Windows 10 S, Microsoft’s new locked-down operating system that comes bundled with the Surface Laptop, won’t allow you to change the default Web browser away from Microsoft’s own Edge. Furthermore, Edge’s default search provider can’t be altered: Bing is all you get.
Curiously you can download other browsers from the Windows Store, such as Opera Mini, but Windows 10 S won’t let you set it as the default browser: if you try to open an HTML file, or click a link in another app, it will always open in Edge, according to Microsoft’s official FAQ on the topic.
The FAQ uses very direct language: “Microsoft Edge is the default web browser on Microsoft 10 S. The default search provider in Microsoft Edge and Internet Explorer cannot be changed.” It isn’t clear if OEMs will be able to override this feature of Windows 10 S.
It’s worth noting at this juncture that Windows 10 S, much like its spiritual predecessor Windows RT, will only run apps that you download from the Windows Store—and currently, neither Firefox or Chrome have been packaged up for the Windows Store. I can’t imagine that Google will be super-keen to bring Chrome to the Windows Store if Windows 10 S users can’t change the default browser.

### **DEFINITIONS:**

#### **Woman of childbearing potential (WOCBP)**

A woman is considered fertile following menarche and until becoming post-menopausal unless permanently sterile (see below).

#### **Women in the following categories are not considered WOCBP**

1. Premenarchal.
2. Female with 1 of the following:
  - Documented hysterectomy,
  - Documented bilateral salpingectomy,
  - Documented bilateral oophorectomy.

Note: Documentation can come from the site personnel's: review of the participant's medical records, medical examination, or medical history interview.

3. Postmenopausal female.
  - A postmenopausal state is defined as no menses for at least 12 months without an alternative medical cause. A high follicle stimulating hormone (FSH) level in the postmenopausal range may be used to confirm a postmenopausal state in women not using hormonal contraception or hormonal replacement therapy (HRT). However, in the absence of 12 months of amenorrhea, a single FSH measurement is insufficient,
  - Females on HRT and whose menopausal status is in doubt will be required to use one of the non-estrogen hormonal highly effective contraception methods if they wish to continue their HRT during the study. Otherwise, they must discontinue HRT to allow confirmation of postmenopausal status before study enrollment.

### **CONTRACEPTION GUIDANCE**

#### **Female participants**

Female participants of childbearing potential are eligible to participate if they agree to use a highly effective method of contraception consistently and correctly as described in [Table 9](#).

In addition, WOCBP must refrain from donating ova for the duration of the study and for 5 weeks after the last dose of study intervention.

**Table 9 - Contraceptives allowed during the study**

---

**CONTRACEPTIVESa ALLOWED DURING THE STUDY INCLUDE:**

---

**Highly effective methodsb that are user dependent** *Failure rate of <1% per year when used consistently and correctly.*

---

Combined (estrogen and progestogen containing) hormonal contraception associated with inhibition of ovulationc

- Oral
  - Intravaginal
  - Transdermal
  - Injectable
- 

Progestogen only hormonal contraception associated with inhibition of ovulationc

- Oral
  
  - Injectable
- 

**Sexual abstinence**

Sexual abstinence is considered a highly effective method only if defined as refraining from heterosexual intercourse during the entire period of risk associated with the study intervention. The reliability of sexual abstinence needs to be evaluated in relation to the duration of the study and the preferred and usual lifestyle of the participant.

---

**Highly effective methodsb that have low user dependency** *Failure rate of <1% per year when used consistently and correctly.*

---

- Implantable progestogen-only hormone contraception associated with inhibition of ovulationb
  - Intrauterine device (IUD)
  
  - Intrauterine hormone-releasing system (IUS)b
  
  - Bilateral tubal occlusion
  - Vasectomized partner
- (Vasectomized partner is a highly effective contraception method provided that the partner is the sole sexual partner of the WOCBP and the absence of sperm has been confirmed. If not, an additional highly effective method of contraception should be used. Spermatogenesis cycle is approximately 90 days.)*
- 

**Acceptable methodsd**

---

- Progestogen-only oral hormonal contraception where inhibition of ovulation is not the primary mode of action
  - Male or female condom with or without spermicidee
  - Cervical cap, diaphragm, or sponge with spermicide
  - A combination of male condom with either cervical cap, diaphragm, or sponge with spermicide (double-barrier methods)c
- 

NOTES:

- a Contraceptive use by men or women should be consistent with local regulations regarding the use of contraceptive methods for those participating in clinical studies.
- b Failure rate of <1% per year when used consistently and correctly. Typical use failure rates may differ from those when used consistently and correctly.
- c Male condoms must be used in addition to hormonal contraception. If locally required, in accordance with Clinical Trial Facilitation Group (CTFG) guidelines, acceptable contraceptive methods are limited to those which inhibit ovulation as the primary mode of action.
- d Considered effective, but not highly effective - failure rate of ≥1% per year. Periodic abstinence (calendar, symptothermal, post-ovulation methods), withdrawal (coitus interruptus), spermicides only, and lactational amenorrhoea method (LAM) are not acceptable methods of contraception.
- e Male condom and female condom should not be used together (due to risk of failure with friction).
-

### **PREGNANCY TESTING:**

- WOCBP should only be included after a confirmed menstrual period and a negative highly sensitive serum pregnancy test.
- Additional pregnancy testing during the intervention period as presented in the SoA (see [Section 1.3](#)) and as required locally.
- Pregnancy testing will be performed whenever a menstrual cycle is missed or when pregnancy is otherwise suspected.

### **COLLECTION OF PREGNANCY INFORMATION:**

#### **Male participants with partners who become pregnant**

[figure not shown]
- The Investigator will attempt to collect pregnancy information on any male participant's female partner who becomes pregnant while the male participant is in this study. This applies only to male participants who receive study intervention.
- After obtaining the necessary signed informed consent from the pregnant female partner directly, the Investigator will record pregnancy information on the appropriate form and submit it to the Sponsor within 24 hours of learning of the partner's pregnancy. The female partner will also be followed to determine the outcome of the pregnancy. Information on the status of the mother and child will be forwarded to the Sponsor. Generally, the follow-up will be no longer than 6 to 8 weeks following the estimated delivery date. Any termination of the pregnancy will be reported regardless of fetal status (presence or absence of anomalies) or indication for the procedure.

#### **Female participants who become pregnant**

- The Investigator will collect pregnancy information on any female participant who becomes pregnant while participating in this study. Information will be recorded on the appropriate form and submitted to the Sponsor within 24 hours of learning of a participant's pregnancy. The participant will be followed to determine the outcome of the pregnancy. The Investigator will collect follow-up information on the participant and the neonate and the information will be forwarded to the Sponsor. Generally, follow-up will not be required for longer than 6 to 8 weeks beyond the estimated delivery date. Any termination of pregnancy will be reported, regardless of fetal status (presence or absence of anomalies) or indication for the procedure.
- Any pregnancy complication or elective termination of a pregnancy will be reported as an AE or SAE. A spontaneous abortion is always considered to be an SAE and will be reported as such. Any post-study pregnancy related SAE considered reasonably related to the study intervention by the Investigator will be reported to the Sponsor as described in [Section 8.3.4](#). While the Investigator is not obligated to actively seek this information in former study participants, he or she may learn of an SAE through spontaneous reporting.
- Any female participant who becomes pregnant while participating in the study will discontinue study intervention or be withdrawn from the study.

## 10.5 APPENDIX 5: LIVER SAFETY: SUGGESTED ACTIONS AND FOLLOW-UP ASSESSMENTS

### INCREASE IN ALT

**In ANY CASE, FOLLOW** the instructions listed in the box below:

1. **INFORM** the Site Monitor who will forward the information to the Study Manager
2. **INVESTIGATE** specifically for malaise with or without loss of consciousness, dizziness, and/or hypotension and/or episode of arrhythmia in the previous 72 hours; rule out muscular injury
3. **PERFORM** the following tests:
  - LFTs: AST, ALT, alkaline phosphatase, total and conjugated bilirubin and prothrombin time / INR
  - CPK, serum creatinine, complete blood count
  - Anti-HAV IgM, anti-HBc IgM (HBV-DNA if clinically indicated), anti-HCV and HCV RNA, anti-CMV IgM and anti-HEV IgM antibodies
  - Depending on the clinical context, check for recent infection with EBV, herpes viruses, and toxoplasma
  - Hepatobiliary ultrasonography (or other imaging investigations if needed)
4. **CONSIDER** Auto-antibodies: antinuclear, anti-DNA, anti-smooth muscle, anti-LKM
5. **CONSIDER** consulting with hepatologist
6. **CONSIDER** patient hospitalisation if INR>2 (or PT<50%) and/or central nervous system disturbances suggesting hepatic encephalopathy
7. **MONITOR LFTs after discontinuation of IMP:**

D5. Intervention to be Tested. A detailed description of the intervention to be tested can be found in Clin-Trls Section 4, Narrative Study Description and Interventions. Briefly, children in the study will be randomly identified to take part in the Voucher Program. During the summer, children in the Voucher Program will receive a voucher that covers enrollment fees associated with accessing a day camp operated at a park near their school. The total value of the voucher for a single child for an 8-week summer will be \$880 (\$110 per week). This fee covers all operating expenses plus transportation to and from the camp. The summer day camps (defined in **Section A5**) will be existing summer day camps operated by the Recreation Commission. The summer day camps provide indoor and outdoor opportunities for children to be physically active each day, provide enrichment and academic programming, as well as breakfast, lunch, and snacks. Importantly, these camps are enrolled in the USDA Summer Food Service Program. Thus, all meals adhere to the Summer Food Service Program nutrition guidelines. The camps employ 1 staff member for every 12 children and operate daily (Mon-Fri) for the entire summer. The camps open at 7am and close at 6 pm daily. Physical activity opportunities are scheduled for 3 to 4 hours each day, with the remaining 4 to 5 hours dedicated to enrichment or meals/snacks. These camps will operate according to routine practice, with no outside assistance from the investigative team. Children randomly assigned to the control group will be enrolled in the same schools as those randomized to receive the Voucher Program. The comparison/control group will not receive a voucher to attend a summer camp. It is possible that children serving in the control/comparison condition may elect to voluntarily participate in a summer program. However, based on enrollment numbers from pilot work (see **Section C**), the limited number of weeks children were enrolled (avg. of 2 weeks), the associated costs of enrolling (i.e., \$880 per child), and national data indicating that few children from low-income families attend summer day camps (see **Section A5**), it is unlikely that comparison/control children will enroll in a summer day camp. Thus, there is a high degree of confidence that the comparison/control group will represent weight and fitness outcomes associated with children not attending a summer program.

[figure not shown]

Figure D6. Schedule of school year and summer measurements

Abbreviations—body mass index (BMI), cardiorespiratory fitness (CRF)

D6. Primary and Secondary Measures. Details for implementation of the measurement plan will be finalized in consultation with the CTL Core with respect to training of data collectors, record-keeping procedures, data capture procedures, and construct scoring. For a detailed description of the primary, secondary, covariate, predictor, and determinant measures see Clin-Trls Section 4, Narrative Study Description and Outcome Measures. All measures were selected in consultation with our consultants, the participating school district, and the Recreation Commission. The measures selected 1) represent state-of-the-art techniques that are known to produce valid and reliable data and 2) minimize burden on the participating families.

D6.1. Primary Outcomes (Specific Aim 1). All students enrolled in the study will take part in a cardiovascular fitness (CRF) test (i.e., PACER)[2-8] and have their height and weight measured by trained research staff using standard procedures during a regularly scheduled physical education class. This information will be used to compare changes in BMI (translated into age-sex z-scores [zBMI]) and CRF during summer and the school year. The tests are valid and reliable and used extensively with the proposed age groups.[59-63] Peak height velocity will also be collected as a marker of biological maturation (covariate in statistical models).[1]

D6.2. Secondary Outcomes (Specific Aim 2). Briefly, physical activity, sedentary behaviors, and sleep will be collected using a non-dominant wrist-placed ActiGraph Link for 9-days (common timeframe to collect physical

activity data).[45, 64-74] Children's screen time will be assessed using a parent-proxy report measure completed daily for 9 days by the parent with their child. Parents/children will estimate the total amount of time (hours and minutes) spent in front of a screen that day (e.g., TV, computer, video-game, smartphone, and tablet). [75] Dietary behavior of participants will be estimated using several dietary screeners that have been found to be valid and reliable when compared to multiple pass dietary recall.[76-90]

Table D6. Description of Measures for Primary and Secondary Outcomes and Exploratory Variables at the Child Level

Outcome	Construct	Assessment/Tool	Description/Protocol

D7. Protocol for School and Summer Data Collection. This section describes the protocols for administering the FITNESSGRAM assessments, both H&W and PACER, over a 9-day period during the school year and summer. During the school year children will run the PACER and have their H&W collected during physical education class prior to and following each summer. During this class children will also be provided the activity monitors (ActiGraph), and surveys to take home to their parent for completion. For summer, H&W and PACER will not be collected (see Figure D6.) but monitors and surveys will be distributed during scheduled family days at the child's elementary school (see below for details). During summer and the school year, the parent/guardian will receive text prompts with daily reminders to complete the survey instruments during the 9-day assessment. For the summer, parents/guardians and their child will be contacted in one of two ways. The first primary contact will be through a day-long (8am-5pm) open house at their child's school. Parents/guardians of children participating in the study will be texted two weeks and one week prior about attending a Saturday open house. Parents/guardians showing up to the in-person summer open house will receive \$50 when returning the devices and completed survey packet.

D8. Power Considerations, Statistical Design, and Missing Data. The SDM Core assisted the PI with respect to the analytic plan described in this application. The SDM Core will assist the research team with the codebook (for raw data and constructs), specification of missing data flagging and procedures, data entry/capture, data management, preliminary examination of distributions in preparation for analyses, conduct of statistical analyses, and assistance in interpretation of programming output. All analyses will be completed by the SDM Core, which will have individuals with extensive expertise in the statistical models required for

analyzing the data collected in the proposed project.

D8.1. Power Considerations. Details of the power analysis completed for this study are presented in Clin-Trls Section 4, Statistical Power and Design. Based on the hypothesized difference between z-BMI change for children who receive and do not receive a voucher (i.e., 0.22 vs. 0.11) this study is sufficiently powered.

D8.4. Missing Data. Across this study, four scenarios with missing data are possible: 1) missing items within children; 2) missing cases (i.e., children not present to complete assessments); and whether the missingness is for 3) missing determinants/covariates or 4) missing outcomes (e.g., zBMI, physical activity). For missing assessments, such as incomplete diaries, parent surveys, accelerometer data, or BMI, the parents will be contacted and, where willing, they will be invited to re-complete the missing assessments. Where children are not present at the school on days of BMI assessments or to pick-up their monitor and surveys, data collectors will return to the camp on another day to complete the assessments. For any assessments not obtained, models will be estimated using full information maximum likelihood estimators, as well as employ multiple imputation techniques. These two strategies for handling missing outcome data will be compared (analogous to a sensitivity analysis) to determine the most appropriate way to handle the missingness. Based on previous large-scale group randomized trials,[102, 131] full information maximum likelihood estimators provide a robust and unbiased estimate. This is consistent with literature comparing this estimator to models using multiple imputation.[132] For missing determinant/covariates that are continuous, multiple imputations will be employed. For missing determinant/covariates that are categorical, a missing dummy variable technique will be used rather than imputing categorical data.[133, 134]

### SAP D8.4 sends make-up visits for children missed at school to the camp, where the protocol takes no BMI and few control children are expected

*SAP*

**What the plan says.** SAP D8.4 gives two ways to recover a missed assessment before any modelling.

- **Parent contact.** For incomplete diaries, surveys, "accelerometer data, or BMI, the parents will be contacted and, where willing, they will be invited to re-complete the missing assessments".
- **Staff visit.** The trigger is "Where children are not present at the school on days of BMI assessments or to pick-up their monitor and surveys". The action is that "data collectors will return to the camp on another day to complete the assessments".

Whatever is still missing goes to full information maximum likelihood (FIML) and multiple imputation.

Edge might be Windows 10’s built-in browser, but it definitely isn’t the most popular browser — NetMarketShare reported just under 4 percent usage share as of February 2018, slipping well below Chrome’s 59 percent. And now, it looks like the company may be trying to boost its share through software policies. The company is testing a Windows 10 preview release in the Skip Ahead ring which opens all Windows Mail web links in Edge, regardless of your app defaults. It provides the “best, most secure and consistent experience,” Microsoft argued.
The move isn’t coming completely out of the blue. Microsoft required Cortana users to rely on Bing search and open any web content in Edge, so this is arguably an extension of that policy.
Even so, the move is likely to irk at least some Windows 10 users. To start, its claims are highly subjective. Edge certainly isn’t immune to security exploits, and relying on it could actually create an inconsistent experience if you aren’t completely invested in Microsoft software. If you use Chrome on an Android phone, wouldn’t you want every link on your PC to open in Chrome so that they’re easier to retrieve when you’re on your handset? We can’t imagine that European antitrust regulators would be happy about Microsoft locking users into its own browser, either. We’ve asked Microsoft if it can comment on the concerns and will let you know if it has something to say.